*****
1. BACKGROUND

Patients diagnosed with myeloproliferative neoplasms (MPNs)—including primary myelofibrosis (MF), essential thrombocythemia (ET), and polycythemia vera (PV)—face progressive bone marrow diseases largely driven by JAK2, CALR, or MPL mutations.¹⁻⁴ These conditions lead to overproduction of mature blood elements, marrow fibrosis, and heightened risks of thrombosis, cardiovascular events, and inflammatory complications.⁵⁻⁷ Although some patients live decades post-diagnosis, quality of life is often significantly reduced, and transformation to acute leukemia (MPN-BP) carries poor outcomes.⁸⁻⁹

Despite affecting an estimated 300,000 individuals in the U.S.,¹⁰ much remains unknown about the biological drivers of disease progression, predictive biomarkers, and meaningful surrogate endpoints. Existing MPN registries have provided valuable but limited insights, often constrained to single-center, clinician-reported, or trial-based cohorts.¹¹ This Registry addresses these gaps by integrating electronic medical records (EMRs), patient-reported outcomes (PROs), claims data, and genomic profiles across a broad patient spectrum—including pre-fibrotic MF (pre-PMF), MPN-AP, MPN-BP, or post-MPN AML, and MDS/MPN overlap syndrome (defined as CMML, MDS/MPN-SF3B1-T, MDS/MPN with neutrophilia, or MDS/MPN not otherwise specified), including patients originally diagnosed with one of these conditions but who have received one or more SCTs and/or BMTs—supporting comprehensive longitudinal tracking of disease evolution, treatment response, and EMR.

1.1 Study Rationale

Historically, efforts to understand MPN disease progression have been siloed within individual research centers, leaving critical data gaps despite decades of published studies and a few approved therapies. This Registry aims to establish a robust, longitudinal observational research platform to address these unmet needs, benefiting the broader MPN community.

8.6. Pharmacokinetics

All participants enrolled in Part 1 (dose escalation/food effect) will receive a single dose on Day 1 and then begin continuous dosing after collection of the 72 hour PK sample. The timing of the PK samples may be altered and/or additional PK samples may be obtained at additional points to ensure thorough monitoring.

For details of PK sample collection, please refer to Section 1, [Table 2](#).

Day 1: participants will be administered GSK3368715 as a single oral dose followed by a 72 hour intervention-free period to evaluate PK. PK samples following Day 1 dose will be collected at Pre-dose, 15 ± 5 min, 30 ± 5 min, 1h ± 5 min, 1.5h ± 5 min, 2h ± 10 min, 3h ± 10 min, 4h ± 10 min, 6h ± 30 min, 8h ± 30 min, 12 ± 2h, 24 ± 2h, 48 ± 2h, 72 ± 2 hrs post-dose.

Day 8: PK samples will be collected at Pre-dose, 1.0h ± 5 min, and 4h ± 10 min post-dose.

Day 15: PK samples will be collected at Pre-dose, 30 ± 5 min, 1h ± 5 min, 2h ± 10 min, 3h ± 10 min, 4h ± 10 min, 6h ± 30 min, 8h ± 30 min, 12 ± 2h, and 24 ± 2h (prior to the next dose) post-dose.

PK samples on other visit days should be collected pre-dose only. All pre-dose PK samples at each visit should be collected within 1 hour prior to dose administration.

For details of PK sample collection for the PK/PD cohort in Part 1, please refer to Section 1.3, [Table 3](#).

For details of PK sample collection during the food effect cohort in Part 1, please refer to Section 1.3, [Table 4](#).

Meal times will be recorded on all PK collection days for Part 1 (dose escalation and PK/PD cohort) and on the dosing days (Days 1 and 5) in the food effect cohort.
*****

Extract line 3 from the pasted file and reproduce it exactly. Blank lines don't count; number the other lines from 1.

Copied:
Despite affecting an estimated 300,000 individuals in the U.S.,¹⁰ much remains unknown about the biological drivers of disease progression, predictive biomarkers, and meaningful surrogate endpoints. Existing MPN registries have provided valuable but limited insights, often constrained to single-center, clinician-reported, or trial-based cohorts.¹¹ This Registry addresses these gaps by integrating electronic medical records (EMRs), patient-reported outcomes (PROs), claims data, and genomic profiles across a broad patient spectrum—including pre-fibrotic MF (pre-PMF), MPN-AP, MPN-BP, or post-MPN AML, and MDS/MPN overlap syndrome (defined as CMML, MDS/MPN-SF3B1-T, MDS/MPN with neutrophilia, or MDS/MPN not otherwise specified), including patients originally diagnosed with one of these conditions but who have received one or more SCTs and/or BMTs—supporting comprehensive longitudinal tracking of disease evolution, treatment response, and EMR.